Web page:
who is bidding up the futures?

Discussion in 'Index Futures' started by jds, Jul 7, 2005.

  1. jds


    S&P 500 futures got to about half a percent above fair value, yet Shanghai is flirting with a new many year low, other Asia markets are not doing anything, we had a total squeeze in to the close - just wondering who decides to keep bidding up futures rather than sell them at a time like this? nervous shorts? hedgies playing games?
  2. Just a theory here...

    The index futures trapped a whole heck of alot of shorts not only overnight but during regular market hours. Then even during the RTH, market lows were put in right away and everything closed on the highs. Now you have first of quarter Employment Report coming up, which in recent years, has been another gap up special.

    DAX, ESTX50, etc, etc closed much lower during their regular hours, you can never underestimate the fear of the shorts in this insane market these days. It's been a pretty consistent pattern. Shorts are perpetually scared and scarred these days...
  3. a look at the open interest in various futures markets in the WSJ tomm. might give some
    hints ... as to what this was today

    i.e. short covering ... new longs / shorts etc
  4. What was with the big sell off on the HSI an hour and a half before the London bombings? Or are my hours screwed up.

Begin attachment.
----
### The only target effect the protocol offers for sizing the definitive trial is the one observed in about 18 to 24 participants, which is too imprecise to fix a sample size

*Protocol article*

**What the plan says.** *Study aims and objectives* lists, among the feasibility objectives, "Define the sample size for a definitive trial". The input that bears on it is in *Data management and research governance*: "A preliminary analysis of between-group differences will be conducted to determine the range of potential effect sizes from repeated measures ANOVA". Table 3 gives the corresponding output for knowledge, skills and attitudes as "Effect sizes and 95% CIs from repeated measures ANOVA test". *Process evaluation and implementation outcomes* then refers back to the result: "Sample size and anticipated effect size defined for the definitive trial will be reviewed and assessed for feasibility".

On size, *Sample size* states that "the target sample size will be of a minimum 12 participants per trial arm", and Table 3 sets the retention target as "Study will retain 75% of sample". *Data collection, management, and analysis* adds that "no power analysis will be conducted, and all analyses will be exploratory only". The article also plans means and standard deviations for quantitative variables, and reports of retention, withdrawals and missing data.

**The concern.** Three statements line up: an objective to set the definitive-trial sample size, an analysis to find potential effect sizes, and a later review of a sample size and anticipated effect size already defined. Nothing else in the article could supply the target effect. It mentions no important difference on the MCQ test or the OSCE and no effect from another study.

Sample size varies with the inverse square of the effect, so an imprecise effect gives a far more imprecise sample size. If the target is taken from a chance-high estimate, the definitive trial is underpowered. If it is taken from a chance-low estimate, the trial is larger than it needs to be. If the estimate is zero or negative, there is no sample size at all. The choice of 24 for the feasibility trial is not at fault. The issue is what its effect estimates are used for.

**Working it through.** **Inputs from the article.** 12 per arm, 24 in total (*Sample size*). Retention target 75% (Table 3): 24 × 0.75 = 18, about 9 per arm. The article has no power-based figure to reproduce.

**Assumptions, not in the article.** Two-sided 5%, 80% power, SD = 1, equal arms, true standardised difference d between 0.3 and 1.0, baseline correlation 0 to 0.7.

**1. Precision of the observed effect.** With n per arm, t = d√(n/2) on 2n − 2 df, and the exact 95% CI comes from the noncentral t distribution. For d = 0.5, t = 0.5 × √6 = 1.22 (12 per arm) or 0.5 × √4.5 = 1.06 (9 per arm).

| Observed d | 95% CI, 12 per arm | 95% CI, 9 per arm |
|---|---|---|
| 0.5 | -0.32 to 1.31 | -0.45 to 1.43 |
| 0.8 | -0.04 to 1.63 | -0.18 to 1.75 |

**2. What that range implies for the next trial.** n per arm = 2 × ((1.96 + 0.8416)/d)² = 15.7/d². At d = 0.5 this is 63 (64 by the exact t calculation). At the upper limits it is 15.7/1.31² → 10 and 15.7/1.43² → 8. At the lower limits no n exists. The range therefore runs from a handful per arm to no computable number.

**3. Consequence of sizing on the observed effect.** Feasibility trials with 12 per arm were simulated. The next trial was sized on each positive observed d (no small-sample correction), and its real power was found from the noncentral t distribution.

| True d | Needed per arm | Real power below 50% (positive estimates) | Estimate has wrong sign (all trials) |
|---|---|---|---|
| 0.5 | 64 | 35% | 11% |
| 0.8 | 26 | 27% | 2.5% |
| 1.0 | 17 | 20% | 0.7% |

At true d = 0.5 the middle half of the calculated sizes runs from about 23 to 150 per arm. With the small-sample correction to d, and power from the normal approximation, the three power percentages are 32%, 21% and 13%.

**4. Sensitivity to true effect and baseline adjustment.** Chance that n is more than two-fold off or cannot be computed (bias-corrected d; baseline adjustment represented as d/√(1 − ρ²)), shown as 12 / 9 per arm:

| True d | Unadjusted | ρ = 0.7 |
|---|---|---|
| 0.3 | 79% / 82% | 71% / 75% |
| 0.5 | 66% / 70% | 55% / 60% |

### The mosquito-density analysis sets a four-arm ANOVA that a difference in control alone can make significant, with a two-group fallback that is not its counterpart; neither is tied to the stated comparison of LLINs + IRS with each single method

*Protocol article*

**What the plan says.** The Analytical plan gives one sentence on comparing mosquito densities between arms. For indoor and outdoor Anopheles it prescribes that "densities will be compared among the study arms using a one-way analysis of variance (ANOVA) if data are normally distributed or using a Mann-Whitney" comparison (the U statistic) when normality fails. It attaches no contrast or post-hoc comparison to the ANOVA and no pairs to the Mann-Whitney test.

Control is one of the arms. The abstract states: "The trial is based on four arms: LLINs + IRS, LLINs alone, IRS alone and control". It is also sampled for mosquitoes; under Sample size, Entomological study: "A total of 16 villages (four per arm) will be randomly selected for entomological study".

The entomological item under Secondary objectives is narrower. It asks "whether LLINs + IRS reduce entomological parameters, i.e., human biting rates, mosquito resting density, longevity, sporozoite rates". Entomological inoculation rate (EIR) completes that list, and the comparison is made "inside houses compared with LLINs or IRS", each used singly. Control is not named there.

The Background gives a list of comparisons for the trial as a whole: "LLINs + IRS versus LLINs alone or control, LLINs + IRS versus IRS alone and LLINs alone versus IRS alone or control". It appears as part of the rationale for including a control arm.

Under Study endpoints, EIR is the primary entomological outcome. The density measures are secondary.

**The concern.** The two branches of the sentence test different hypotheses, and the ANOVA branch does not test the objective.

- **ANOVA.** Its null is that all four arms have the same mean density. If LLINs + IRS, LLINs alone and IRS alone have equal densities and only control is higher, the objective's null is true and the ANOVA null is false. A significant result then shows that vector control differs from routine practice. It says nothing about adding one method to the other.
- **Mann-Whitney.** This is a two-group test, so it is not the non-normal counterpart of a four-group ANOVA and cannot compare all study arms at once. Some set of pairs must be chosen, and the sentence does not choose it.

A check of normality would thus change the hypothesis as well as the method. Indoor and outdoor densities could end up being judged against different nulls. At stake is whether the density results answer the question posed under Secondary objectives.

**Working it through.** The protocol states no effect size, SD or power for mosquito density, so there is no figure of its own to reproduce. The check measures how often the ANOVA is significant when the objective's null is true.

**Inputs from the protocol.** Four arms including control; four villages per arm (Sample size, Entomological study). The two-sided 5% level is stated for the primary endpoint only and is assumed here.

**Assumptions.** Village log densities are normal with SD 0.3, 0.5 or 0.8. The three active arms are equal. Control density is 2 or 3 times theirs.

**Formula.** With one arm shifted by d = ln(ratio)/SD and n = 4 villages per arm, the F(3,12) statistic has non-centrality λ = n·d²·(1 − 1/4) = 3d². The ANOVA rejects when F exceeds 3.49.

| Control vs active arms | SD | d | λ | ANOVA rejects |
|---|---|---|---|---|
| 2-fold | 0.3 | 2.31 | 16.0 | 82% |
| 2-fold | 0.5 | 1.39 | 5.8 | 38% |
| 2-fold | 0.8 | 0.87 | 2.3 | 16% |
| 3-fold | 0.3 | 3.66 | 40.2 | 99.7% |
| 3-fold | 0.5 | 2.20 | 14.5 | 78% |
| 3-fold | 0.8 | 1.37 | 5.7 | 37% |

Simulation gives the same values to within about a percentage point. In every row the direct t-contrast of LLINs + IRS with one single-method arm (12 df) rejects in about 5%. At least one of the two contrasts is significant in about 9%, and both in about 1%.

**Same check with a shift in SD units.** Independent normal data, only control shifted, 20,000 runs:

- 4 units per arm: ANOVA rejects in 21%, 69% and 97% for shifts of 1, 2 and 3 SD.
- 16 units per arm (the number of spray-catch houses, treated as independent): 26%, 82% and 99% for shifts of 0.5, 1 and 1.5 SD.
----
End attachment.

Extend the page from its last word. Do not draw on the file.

5. I've read some where that since 9-11, there has not been a -4% day, very odd.
  6. Well we are closing in on 600 days without a -2% down day. Thats even more ridiculous.
  7. LaSalle


    My data indicates the last -4% or more down day occurred on 9/3/2002, 716 trading days ago.

    The lack of larger than average moves, however, should not be too surprising given the extended period of volatility in the market between 1996ish and 2003 and the need to correct for it by entering into a extended period of low volatility.

    The low volatility environment probably has another 3 to 5 years to go before completely working off the massive volatility of the late 1990s / early 2000s.
  8. Futures are continuing up on risk aversion as primarily European stock invested monies were rotated over into the U.S. stock market as were many treasuries investors. Somewhat funny that today the U.S. stock market became "safety" for the day-------not sure how long this affect will last, maybe only a few days.
  9. jds


    thanks - the European safety rotation is interesting - but I thought someone like Jack ?Borugian on Bloomberg Thursday said European managers had dumped the U.S. market as part of the overnight plunge - how do you know that significant "European" money moved back into the U.S. markets contributing to the big rebound?
  10. They sure did -- talk about sloppy sellers. Sheesh.
    #10     Jul 8, 2005